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DATE: September 11, 2020

SNIP: Historic wildfires raging from California to Colorado are weakening watersheds and setting the stage for deadly mudslides and flooding and, in some places, threatening to poison critical water supplies.

Fueled by record-setting temperatures and strong winds, blazes are wreaking havoc in the West, decimating entire towns like Malden in eastern Washington state, where 80% of the homes and structures — from the fire station to city hall — were burned to the ground.

But the fires don’t just pose a threat to things that burn. More intense and larger fires are also shifting the very ground in Western states. Severe wildfires can change the hydrologic response of a watershed so quickly that even a relatively modest rainstorm can trigger flash floods and steep terrain debris flows, said Jason Kean, a research hydrologist with the U.S. Geological Survey’s Landslide Hazards Program in Golden, Colo.

“A debris flow is kind of like a flood on steroids,” said Kean. “It’s all bulked up with rocks, mud, boulders, and then it becomes a different animal that can be even more destructive than a flood.”

Burned and denuded land no longer has the vegetative root structure to help stabilize the soil and is easily eroded by rain.

Another lesser-known threat to the region’s water is gaining attention in urban areas affected by wildfires: chemical contamination.

In cities that have experienced devastating fires, water officials are finding cancer-causing benzene and other volatile organic compounds in contaminated and fire-damaged water infrastructure.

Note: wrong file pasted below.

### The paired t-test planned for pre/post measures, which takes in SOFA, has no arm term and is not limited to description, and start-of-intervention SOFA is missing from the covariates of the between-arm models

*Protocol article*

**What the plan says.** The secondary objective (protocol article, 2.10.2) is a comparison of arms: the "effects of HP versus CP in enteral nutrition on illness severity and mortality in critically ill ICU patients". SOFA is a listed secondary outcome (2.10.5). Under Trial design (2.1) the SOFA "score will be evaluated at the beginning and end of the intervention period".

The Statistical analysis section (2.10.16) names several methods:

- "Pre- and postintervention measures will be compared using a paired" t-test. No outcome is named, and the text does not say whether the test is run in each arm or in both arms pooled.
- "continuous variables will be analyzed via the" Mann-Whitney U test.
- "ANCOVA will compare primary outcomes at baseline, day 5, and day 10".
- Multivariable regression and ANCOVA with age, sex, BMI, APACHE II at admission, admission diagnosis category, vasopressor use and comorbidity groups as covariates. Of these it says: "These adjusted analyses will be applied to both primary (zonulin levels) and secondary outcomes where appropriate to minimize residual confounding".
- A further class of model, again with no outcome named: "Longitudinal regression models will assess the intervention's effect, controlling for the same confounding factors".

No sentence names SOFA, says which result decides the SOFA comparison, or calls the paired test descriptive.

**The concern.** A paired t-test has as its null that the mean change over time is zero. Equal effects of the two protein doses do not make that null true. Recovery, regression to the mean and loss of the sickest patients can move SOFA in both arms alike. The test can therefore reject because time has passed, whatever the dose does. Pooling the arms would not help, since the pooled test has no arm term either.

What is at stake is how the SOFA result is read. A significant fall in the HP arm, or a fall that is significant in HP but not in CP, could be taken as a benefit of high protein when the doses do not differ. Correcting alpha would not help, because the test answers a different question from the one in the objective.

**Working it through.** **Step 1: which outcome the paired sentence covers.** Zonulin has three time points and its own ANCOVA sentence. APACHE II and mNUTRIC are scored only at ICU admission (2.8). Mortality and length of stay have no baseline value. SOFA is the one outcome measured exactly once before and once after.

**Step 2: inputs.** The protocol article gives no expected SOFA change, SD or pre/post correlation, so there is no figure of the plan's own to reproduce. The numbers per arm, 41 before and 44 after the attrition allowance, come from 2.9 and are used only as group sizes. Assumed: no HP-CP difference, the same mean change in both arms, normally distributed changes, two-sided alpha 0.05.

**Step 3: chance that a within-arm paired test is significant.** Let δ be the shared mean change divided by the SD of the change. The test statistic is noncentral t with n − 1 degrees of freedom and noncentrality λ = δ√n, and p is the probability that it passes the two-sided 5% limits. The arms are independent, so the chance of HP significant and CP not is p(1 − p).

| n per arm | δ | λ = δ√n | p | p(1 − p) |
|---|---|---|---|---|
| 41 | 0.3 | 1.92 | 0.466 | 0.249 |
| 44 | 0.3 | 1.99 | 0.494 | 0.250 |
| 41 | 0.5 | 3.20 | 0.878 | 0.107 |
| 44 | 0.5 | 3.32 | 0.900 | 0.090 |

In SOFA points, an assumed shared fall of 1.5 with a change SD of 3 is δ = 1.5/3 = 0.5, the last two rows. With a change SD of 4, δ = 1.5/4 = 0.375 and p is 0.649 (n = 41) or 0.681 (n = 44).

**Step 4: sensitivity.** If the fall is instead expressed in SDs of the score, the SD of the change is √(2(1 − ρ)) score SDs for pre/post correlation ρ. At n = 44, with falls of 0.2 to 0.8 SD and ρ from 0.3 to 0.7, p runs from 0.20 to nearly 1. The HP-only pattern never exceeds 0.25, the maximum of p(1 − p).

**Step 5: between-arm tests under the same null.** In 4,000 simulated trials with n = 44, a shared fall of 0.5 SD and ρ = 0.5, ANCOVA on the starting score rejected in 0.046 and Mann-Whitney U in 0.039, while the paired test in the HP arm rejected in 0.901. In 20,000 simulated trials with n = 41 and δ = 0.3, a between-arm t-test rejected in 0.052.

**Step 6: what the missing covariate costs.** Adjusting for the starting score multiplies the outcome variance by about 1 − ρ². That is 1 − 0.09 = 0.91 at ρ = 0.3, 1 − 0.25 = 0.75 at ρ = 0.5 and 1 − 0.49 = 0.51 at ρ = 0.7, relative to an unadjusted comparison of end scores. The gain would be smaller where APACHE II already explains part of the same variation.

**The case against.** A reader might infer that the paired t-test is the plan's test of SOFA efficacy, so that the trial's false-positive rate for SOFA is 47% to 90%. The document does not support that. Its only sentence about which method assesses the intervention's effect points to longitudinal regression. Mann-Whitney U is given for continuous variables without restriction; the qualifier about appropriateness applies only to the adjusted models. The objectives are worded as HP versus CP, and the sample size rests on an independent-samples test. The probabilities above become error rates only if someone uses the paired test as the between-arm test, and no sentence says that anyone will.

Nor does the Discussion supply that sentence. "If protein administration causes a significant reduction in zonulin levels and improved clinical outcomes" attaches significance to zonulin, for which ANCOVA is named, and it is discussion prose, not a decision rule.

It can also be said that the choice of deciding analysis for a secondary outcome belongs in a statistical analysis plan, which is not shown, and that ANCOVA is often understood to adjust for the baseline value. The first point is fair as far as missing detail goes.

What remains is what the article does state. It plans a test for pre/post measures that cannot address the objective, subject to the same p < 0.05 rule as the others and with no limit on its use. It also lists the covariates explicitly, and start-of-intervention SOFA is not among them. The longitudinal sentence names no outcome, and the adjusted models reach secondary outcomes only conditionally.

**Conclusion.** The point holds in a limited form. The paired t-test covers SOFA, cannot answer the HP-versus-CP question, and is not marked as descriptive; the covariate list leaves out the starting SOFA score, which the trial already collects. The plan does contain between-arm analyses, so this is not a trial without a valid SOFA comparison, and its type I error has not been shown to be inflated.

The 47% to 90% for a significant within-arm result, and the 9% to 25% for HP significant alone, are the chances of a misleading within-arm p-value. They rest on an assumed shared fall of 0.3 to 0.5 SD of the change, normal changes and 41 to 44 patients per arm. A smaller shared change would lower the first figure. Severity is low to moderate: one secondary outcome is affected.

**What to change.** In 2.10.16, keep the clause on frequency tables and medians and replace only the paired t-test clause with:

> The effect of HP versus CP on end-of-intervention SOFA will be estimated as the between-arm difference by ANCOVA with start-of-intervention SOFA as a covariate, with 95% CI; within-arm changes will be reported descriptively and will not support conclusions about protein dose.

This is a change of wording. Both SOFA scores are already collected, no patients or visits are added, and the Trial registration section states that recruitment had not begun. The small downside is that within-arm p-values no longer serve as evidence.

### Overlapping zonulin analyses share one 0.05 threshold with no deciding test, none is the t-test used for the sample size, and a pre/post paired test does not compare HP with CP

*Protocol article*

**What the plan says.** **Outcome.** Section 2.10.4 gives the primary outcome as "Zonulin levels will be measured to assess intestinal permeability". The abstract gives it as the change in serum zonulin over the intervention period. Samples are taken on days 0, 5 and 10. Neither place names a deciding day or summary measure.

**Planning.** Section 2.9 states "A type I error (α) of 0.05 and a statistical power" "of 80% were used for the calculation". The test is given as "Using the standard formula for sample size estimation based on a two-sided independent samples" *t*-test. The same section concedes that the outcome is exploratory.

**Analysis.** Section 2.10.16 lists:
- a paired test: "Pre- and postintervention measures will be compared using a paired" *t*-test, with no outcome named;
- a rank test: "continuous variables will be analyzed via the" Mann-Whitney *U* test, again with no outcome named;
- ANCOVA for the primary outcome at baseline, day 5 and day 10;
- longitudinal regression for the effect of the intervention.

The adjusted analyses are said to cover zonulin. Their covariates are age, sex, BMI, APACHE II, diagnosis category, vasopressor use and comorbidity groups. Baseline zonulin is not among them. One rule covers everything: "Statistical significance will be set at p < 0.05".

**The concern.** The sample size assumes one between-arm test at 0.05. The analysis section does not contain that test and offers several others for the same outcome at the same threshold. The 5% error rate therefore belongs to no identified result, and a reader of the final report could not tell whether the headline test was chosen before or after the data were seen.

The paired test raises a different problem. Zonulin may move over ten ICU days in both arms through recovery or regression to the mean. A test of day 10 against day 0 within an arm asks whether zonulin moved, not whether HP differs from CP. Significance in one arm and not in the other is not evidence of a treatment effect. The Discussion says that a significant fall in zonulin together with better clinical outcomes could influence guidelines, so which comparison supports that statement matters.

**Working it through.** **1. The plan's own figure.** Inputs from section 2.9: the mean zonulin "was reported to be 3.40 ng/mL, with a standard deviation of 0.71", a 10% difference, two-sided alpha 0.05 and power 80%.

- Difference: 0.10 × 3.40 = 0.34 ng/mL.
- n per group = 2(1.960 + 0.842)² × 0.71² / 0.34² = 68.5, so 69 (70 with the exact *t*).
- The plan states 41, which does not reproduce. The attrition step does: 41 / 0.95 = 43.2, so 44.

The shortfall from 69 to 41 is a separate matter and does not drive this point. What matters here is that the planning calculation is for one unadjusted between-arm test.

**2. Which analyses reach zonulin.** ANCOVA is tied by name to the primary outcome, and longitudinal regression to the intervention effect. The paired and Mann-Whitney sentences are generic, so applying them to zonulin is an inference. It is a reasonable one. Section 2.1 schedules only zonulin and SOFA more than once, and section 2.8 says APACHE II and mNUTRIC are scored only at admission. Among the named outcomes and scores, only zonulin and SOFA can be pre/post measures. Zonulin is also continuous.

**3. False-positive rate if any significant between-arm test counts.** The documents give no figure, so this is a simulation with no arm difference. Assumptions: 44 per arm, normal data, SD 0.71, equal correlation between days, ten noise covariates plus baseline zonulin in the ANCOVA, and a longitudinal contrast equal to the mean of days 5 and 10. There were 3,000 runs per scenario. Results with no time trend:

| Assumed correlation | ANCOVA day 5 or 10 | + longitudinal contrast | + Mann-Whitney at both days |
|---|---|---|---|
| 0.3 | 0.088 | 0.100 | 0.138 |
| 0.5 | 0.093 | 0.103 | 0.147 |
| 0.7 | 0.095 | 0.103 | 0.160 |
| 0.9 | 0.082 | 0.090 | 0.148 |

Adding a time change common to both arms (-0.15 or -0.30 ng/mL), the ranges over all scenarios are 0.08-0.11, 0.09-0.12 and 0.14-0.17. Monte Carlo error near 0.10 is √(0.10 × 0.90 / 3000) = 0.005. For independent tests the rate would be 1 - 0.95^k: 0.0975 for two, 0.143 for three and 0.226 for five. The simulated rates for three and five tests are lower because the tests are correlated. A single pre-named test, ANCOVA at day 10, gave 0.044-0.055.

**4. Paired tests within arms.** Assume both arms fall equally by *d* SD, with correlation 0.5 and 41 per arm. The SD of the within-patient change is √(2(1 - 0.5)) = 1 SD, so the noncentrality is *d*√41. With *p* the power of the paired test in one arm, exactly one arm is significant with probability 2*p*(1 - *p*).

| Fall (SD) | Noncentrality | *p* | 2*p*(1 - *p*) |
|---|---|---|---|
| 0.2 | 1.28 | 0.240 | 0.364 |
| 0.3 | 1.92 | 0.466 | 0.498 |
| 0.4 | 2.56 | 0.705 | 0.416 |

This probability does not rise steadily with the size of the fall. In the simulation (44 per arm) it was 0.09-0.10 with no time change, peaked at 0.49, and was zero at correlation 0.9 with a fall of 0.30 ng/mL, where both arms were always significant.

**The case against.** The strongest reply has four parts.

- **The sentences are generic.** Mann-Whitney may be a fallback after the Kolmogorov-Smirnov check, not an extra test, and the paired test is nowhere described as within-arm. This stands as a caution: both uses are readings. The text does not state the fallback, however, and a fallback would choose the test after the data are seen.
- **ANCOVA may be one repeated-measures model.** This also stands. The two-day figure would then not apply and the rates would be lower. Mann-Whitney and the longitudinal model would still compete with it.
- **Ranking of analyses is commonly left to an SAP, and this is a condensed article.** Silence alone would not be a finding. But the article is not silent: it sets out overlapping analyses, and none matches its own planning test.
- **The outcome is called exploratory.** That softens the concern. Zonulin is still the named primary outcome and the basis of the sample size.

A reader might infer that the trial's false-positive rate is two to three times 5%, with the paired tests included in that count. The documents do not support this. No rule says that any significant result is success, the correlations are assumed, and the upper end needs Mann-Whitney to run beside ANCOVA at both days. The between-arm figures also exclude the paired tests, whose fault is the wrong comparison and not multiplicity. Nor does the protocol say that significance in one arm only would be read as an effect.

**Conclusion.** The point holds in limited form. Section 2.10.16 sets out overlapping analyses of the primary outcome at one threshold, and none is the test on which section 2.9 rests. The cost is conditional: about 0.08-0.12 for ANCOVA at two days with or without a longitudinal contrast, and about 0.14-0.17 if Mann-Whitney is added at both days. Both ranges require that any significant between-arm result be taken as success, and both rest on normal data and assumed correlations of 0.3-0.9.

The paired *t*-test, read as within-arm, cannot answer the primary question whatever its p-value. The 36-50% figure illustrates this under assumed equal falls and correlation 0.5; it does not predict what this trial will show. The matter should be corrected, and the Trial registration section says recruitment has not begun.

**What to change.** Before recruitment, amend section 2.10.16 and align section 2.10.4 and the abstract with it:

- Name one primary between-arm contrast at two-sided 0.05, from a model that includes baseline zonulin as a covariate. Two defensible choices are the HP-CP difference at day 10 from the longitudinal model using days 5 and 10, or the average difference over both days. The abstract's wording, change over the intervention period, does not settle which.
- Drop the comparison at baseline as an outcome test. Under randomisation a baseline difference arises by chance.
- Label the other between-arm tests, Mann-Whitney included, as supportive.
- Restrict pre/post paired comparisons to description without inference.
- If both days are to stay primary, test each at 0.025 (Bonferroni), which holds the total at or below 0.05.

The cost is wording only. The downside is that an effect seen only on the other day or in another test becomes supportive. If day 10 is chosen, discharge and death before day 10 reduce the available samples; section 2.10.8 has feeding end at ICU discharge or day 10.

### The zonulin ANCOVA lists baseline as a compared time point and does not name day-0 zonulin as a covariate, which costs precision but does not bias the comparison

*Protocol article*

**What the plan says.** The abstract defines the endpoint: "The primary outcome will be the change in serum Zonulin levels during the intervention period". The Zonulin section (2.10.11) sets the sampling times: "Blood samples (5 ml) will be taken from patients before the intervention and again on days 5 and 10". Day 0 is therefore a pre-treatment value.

Such was the case in the Northern California town of Santa Rosa after the Tubbs Fire in the fall of 2017 and again in the town of Paradise after the deadly 2018 Camp Fire. Earlier this week, the carcinogen was detected in the Riverside Grove neighborhood near Boulder Creek, Calif., a community devastated by the CZU August Lightning Complex fires.

As the severity and size of wildfires grow, so do a series of complex threats to the nation’s water systems — from debris to dangerous pollution, depending on the location and type of fire.

Wildfires that only affect wildlands with no urban fill or homes generate sediment and debris that will be washed into nearby bodies of water, all of which can affect smell or taste of drinking water depending on what nearby communities rely upon, said Newsha Ajami, director of Urban Water Policy with Stanford University’s Water in the West program.

If a wildfire destroys homes, cars or other facilities, more concerning debris will need to be managed before the next storm or rain event to control for metals, chemicals and oils. Lastly, there’s no way to control for ash and smoke from wildfires that travel far distances and eventually precipitate on soil and water far from the site of the fire.